In United States of America v. Park et al (1:16-cv-10787), Illinois Northern District Court, the US filed an amended complaint seeking recovery of FBAR penalties from a trustee of a revocable trust, estate and beneficiaries of decedent with FBAR penalties.

The complaint alleges that despite having more than $ 7 million in foreign accounts, the decedent filed for and was denied a discharge in bankruptcy. The decedent died in 2012. The decedent’s assets had been previously placed into a revocable trust, which became irrevocable at death. The decedent’s wife was successor trustee and decedent’s children were successor co-trustees.

Among several counts in the complaint is a claim that the FBAR liability of the trust is recoverable under Illinois common law principles “and to the extent there are not sufficient assets in the Trust to satisfy the United States’ claim, from any recipient of assets of the Trust.”

The complaint states that the United States became Mr. Park’s creditor on June 30, 2009, the date his 2008 FBAR filing was due. In addition to the transferees being liable under Illinois common law for transfers made under South Korean probate, the complaint alleges that equitable principles hold the family liable.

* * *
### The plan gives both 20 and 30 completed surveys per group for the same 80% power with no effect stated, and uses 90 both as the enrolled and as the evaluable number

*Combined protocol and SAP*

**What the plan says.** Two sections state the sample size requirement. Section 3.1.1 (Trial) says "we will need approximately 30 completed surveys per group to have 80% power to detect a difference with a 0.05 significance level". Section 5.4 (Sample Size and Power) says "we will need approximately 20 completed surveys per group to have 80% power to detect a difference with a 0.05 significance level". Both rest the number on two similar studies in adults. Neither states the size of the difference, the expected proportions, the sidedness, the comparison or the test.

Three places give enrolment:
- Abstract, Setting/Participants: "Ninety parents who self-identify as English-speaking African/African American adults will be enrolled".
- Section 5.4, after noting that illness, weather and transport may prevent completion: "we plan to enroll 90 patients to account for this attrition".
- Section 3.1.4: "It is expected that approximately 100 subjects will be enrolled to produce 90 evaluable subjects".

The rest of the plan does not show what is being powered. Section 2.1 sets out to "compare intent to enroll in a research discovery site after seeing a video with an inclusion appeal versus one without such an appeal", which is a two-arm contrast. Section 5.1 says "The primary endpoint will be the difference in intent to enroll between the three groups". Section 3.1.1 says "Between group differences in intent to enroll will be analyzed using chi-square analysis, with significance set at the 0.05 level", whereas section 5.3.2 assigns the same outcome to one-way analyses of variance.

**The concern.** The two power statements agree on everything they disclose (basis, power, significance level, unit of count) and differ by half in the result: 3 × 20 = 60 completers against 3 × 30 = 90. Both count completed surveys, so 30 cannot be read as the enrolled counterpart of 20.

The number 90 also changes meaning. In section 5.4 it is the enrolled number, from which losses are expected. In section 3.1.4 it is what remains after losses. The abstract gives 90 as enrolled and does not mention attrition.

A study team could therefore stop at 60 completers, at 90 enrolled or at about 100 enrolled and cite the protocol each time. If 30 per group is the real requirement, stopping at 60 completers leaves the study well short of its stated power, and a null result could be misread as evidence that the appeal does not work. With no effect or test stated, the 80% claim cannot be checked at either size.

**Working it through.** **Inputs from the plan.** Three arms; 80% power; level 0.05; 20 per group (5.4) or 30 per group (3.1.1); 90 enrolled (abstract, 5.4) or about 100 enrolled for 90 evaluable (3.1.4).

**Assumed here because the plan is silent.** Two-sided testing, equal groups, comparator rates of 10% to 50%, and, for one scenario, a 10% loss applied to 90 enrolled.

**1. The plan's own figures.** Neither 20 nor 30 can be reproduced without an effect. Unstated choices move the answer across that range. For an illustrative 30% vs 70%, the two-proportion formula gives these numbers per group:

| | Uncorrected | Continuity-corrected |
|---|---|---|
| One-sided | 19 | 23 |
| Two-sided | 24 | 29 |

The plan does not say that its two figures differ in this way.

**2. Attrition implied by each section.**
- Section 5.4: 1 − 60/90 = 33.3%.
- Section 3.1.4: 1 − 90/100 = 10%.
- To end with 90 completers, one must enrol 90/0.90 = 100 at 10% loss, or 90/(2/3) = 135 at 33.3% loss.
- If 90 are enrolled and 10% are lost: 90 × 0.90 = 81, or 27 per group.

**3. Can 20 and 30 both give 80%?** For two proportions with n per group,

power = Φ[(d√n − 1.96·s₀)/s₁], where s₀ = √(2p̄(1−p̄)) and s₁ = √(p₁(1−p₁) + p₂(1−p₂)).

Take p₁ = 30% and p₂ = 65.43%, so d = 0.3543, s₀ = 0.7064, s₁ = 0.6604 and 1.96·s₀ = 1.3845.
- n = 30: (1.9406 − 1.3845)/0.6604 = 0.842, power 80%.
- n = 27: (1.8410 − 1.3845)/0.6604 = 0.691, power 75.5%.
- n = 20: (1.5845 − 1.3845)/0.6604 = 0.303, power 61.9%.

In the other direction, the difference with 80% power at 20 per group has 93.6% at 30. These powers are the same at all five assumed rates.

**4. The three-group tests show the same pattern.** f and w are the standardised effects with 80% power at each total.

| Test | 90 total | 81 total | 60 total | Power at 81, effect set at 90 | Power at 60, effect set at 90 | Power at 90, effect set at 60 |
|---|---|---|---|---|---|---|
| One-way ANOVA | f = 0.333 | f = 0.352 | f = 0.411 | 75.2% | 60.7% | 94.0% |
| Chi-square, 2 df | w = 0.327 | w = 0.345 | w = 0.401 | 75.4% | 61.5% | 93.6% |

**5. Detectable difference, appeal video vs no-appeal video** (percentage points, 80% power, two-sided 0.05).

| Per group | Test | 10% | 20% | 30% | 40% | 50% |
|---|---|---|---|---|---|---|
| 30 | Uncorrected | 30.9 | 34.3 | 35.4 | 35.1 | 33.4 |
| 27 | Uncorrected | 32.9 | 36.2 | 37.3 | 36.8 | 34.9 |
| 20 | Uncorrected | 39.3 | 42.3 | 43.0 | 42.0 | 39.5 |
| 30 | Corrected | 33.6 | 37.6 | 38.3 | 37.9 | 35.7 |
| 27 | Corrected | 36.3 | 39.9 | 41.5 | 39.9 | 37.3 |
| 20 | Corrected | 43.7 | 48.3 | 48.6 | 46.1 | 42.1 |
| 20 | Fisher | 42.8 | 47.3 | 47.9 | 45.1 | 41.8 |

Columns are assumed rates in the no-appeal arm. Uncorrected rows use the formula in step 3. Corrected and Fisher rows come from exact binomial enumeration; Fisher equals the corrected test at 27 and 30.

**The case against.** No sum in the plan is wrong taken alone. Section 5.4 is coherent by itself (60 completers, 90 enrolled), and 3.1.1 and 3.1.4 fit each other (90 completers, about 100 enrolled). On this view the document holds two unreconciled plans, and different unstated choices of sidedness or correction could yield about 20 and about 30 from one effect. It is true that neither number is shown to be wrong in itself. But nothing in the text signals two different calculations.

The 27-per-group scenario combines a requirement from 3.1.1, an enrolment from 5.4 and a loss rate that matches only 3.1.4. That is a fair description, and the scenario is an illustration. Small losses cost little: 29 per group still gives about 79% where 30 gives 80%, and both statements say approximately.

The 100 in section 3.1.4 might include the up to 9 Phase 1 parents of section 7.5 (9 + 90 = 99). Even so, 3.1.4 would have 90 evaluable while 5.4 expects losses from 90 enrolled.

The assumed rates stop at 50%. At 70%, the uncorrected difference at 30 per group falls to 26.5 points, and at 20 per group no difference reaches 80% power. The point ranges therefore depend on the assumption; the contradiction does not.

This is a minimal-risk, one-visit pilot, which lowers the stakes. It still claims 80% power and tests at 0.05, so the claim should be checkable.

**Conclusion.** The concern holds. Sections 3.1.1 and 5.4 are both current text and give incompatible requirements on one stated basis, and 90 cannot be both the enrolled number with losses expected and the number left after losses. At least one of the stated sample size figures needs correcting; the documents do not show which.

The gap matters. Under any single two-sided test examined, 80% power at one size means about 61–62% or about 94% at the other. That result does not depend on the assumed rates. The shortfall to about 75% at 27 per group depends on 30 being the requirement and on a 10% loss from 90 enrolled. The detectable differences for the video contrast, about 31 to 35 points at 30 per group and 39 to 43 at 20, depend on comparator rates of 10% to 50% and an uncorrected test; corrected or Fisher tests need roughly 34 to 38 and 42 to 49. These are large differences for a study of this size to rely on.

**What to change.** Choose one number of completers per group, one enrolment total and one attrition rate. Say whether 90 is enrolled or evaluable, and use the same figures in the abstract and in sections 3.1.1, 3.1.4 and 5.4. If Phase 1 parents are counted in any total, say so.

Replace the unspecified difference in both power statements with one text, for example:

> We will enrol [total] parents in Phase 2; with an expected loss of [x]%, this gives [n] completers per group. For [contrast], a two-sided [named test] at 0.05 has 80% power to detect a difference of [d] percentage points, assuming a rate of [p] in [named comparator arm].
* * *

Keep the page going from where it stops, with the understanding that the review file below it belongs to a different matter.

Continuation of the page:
The complaint also alleges that, as trustee, Mrs. Park also had a fiduciary obligation to pay the United States’ claim and knew or should have known of the possibility of FBAR penalties by virtue of signing joint 2004-2006 Forms 1040 that indicated an interest in or signature authority over a foreign account. Despite this, Mrs. Park distributed trust assts to other persons, according to the compliant, which adds that as trustee she was personally liable for any deficiency in the trust’s ability to satisfy the FBAR claim.

See full complaint (Pacer Subscription required) at: United States of America v. Park et al (1:16-cv-10787), Illinois Northern District Court

Also see full complaint (Pacer Subscription required) at

Posted by Lewis J. Saret, Co-General Editor, Wealth Strategies Journal.